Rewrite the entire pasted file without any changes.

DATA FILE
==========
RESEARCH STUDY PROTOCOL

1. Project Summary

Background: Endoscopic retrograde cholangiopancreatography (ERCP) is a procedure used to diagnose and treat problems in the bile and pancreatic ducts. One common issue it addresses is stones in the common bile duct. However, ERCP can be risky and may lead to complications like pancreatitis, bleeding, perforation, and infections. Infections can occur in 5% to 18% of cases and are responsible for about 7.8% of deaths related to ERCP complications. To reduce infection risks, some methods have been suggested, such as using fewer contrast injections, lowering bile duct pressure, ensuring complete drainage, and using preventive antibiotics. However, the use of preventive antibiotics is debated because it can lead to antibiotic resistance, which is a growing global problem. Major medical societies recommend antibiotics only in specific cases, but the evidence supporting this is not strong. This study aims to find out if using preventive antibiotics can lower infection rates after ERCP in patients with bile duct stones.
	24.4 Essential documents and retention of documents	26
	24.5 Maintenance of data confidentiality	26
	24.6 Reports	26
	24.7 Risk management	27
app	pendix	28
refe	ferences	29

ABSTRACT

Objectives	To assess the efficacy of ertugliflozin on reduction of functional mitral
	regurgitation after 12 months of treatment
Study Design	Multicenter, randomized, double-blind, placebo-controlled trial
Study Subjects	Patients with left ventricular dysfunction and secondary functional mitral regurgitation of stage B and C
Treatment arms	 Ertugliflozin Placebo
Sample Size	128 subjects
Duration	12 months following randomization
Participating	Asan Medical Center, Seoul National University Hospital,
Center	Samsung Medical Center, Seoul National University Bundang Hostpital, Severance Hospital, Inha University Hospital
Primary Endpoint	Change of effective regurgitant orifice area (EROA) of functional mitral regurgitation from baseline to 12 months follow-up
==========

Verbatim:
RESEARCH STUDY PROTOCOL

1. Project Summary

Background: Endoscopic retrograde cholangiopancreatography (ERCP) is a procedure used to diagnose and treat problems in the bile and pancreatic ducts. One common issue it addresses is stones in the common bile duct. However, ERCP can be risky and may lead to complications like pancreatitis, bleeding, perforation, and infections. Infections can occur in 5% to 18% of cases and are responsible for about 7.8% of deaths related to ERCP complications. To reduce infection risks, some methods have been suggested, such as using fewer contrast injections, lowering bile duct pressure, ensuring complete drainage, and using preventive antibiotics. However, the use of preventive antibiotics is debated because it can lead to antibiotic resistance, which is a growing global problem. Major medical societies recommend antibiotics only in specific cases, but the evidence supporting this is not strong. This study aims to find out if using preventive antibiotics can lower infection rates after ERCP in patients with bile duct stones.
	24.4 Essential documents and retention of documents	26
	24.5 Maintenance of data confidentiality	26
	24.6 Reports	26
	24.7 Risk management	27
app	pendix	28
refe	ferences	29

ABSTRACT

Objectives	To assess the efficacy of ertugliflozin on reduction of functional mitral
	regurgitation after 12 months of treatment
Study Design	Multicenter, randomized, double-blind, placebo-controlled trial
Study Subjects	Patients with left ventricular dysfunction and secondary functional mitral regurgitation of stage B and C
Treatment arms	 Ertugliflozin Placebo
Sample Size	128 subjects
Duration	12 months following randomization
Participating	Asan Medical Center, Seoul National University Hospital,
Center	Samsung Medical Center, Seoul National University Bundang Hostpital, Severance Hospital, Inha University Hospital
Primary Endpoint	Change of effective regurgitant orifice area (EROA) of functional mitral regurgitation from baseline to 12 months follow-up